Many Canadians will nevertheless welcome the Liberals’ unexpected about-face on asylum-seekers. Two-thirds of respondents to an Angus Reid poll published back in August thought the border situation had reached a crisis point. More than half said that Canada was too generous toward asylum-seekers who cross into Canada illegally. A more recent Ipsos poll found that 47 per cent of respondents believe most migrants aren’t actual refugees — they just want to come to Canada for its economic benefits. Perhaps Blair has that summary on his desk.

What’s noteworthy about the timing of the planned changes is that the number of asylum-seekers crossing into Canada at unofficial points of entry is actually on the decline. In 2018, 1,517 people were intercepted by the RCMP crossing into Canada during the month of January. A year later, that number dropped to 888 for the same month. In 2018, 1,565 people crossed illegally into Canada in February. A year later, for the same month, the total was 808. Numbers haven’t been that low since June 2017.

This is all to say — as if there was any doubt — that the Trudeau government’s decision to enact sweeping changes to Canada’s asylum provisions is just a crass political move; it will come into force months before an election, when illegal border crossing is actually on the decline, and right onside with public opinion in favour of toughening up asylum laws.

Tabling a stand-alone bill on changes to the Immigration and Refugee Protection Act — as one would reasonably expect of policy changes of such enormous importance as Canada’s treatment of vulnerable people fleeing persecution — would take too long, and be subject to debate and revisions and multiple readings and so forth.

By using an omnibus bill (something the Liberals vowed they would never do), these changes can go into effect right away, eliminating a potentially defining wedge issue. Sure, it is potentially unconstitutional, but that can and will be sorted out later.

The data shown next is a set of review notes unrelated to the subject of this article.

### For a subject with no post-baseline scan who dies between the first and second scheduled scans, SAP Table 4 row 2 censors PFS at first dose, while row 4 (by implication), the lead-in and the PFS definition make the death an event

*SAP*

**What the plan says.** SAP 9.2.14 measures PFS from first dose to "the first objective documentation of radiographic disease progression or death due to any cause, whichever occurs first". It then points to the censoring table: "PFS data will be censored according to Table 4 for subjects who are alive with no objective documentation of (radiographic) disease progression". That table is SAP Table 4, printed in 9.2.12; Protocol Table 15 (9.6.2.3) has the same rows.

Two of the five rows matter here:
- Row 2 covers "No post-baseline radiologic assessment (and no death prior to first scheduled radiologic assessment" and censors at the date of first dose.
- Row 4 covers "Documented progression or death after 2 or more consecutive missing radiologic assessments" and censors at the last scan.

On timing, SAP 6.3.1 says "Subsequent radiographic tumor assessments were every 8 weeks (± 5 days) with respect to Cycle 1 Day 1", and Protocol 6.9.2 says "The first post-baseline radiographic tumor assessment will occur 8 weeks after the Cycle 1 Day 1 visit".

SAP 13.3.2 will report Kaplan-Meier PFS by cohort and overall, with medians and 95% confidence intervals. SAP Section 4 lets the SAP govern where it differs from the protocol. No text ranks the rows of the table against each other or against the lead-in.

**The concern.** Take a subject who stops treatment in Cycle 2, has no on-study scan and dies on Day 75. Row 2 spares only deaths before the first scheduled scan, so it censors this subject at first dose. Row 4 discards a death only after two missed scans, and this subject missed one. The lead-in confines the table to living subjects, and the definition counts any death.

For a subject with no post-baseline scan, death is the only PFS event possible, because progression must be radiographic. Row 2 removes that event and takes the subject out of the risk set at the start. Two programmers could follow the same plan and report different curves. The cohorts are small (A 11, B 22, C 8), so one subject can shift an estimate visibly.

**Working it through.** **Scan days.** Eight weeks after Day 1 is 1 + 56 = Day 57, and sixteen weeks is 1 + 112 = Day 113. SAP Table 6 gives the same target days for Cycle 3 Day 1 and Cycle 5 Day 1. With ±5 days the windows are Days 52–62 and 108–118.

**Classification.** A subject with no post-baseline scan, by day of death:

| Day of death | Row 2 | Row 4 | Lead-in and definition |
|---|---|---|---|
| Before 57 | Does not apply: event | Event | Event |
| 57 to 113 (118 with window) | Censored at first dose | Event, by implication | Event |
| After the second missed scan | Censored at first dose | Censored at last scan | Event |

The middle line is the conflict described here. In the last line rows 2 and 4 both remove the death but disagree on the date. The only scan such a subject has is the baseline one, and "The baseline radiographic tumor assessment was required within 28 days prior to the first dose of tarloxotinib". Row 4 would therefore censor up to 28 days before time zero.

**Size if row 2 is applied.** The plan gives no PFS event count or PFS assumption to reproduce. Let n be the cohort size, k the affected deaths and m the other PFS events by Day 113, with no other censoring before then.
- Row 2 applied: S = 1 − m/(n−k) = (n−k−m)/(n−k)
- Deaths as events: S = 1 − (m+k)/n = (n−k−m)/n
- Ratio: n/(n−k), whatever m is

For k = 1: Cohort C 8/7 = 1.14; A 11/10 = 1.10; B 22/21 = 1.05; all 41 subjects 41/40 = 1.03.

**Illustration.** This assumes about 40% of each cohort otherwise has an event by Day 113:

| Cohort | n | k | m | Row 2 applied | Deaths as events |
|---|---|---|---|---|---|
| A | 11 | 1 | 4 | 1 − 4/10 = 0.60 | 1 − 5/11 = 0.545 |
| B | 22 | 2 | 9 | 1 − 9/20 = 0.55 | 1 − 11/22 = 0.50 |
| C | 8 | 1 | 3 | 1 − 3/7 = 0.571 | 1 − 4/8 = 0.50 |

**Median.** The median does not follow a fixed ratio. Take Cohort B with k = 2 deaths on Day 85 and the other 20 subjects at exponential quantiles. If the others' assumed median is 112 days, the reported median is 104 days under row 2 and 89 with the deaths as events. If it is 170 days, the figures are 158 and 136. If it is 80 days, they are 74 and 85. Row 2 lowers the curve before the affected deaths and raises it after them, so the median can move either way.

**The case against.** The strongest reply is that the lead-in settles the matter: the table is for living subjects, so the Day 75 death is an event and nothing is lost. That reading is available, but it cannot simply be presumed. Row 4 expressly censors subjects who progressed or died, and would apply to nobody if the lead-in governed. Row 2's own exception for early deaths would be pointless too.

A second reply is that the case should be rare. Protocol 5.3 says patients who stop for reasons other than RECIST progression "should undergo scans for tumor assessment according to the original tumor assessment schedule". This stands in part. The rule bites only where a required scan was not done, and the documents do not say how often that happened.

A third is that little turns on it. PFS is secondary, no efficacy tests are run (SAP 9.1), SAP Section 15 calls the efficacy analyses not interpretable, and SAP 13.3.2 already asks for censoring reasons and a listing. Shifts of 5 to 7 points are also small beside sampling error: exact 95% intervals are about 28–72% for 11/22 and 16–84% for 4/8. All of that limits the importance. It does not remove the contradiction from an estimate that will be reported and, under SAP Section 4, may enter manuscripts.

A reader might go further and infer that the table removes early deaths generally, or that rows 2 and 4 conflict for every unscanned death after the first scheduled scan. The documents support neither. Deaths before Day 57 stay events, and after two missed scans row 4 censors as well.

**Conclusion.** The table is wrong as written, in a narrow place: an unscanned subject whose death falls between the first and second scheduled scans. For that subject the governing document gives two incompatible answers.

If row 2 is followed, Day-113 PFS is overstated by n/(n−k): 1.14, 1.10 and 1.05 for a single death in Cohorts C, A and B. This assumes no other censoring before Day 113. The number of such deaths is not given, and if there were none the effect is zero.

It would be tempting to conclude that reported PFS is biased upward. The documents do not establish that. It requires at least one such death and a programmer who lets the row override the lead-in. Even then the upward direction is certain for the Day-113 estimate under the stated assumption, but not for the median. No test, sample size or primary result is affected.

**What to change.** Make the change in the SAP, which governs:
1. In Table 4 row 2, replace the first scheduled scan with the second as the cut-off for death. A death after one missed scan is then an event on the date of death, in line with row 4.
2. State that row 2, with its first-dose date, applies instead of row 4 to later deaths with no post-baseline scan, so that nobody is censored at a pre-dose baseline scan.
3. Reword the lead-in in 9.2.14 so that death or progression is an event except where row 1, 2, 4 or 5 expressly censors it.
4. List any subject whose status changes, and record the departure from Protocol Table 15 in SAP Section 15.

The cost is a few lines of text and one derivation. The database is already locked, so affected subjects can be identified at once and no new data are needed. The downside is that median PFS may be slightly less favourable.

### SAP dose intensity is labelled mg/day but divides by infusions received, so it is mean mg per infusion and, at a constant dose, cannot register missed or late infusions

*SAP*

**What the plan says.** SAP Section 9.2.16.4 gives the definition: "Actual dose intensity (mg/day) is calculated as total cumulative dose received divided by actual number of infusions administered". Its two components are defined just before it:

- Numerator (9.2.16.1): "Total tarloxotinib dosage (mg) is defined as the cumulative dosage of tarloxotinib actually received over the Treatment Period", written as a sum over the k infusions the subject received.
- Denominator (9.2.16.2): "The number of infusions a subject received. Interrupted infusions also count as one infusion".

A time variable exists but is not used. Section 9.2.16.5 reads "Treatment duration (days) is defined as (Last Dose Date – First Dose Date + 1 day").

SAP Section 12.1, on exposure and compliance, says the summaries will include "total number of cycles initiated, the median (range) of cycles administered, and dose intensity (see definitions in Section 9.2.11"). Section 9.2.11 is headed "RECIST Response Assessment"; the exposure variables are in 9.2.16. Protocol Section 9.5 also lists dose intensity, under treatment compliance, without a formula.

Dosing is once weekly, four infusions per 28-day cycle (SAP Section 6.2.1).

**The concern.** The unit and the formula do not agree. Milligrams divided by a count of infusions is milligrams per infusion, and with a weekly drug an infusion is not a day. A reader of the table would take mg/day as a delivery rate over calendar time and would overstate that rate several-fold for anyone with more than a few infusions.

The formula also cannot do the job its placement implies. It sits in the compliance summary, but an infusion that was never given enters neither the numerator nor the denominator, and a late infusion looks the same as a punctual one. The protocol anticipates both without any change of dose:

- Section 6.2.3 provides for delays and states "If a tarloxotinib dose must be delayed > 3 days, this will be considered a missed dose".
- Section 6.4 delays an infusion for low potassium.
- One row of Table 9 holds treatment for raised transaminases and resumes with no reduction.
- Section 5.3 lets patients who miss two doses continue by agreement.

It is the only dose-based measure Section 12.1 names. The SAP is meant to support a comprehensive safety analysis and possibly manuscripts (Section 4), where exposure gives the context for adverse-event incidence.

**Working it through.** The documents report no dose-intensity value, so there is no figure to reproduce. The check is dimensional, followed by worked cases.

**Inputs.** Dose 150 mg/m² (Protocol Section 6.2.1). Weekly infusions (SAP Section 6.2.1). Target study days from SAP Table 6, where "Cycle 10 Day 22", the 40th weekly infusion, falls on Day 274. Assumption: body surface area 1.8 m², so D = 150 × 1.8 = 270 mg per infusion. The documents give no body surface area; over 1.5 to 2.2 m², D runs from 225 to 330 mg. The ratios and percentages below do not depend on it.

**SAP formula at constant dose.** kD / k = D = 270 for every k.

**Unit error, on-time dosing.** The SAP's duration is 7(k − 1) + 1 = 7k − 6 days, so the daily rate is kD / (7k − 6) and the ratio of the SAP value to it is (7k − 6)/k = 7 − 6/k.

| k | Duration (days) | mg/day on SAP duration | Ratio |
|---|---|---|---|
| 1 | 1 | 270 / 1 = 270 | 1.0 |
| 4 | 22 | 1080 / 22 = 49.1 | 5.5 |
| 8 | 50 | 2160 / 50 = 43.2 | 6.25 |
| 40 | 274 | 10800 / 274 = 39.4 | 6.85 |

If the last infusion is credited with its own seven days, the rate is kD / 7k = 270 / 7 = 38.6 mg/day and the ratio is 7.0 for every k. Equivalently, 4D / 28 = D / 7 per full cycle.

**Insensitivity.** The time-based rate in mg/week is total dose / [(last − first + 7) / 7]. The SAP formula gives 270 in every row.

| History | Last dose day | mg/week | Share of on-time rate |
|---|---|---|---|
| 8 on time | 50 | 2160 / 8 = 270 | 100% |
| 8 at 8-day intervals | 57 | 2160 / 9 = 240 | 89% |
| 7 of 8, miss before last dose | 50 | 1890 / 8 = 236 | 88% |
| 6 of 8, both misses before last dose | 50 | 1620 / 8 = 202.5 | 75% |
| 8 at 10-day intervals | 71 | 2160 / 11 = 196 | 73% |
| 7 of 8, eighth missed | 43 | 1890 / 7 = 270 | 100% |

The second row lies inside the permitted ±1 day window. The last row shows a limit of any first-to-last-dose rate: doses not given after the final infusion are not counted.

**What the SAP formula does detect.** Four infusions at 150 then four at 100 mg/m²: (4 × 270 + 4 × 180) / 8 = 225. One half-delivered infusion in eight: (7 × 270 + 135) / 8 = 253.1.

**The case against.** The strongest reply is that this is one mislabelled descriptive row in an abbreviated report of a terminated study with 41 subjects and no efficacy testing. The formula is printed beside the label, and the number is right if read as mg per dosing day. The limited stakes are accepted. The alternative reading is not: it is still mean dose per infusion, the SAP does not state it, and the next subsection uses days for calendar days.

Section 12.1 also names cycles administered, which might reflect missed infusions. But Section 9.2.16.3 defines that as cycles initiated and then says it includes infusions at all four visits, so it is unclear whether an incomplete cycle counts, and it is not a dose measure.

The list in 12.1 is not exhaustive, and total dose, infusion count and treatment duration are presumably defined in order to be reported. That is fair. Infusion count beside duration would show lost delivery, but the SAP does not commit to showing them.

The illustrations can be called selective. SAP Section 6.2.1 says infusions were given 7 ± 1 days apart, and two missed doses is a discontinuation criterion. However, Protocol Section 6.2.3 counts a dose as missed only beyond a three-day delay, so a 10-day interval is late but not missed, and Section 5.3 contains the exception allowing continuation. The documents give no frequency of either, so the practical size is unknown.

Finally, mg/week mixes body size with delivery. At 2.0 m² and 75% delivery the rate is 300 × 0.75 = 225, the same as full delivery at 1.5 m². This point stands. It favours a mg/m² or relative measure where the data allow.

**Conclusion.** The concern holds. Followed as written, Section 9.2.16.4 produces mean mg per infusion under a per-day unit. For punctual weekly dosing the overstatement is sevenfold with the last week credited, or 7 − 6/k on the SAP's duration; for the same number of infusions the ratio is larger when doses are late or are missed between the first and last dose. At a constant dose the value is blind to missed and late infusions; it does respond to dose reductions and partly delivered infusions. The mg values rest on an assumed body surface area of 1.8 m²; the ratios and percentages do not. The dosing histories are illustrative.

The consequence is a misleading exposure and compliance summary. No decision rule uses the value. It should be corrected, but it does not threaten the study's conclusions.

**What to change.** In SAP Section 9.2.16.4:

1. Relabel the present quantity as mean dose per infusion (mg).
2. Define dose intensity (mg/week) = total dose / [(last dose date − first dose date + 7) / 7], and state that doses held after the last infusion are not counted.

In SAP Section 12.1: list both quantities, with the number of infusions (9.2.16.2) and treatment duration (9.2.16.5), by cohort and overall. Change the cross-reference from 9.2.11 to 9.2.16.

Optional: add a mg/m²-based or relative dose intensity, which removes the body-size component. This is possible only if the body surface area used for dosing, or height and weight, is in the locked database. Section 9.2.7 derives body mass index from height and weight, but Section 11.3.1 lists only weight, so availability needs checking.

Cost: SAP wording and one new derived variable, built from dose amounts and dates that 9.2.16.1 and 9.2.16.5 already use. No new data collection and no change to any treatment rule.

Three and a half years is not a long time to go from “Sunny Ways” and 25,000 Syrian refugees to deportations without hearings and unconstitutional amendments. This is type of realpolitik (on the backs of refugees, of all people) is the sort of soulless strategizing we’re supposed to expect of the other guys — the ones who talk about “queue-jumpers” and Canadian values and shopping around for places to seek asylum. But without the sun lighting the way, it’s hard to tell everyone apart.

Source: Changing Canada’s asylum laws is nothing but a crass political calculation by Trudeau: Robyn Urback

Budget 2019: New anti-racism strategy unveiled in budget

An ongoing shift from the previous government’ various cuts to the program. The details remain to be seen. The previous Canadian Action Plan Against Racism (post Durban summit) had largely ineffectual programming with the exception of the collection of hate crimes data:

The government is earmarking $45 million, including $17 million in 2019-20, for an “Anti-Racism Strategy” that will fund community projects that counter racial discrimination.

Sums of $15 million and $13 million will be dedicated to the new strategy in upcoming years, out of Canadian Heritage, the 2019 federal budget shows.

“Around the world, ultranationalist movements have emerged. In Canada, those groups are unfairly targeting new Canadians, racialized individuals and religious minorities—threatening the peace, security and civility of the communities we call home,” reads the budget document, which was unveiled by Finance Minister Bill Morneau Tuesday in the House of Commons.

Anti-racism strategy funding will go toward educational projects and creating programs that help create employment opportunities for visible minority groups. In the budget, the government says that racialized men are 24 per cent more likely to be unemployed than men in non-racialized groups, while visible minority women are 48 per cent more likely to be unemployed than non-racialized men.

The government says it will release details about specific initiatives later.

In last year’s budget, the government dedicated $23 million over two years for cross-country consultations about a national anti-racism approach, as well as to boost funds for the multiculturalism program to address discrimination against Indigenous Peoples and women and girls.

The anti-racism strategy is one of 15 measures in the budget that is part of a “need for federal actions aimed at addressing systemic barriers faced by visible minority communities,” according to the document. Other measures dedicated to benefit racialized communities in this year’s budget include putting $283.1 million over two years towards ensuring that refugees and other claimants have access to temporary health coverage, as well as a dedicated $25 million over five years to projects that celebrate Black Canadian communities.

Source: Budget 2019: New anti-racism strategy unveiled in budget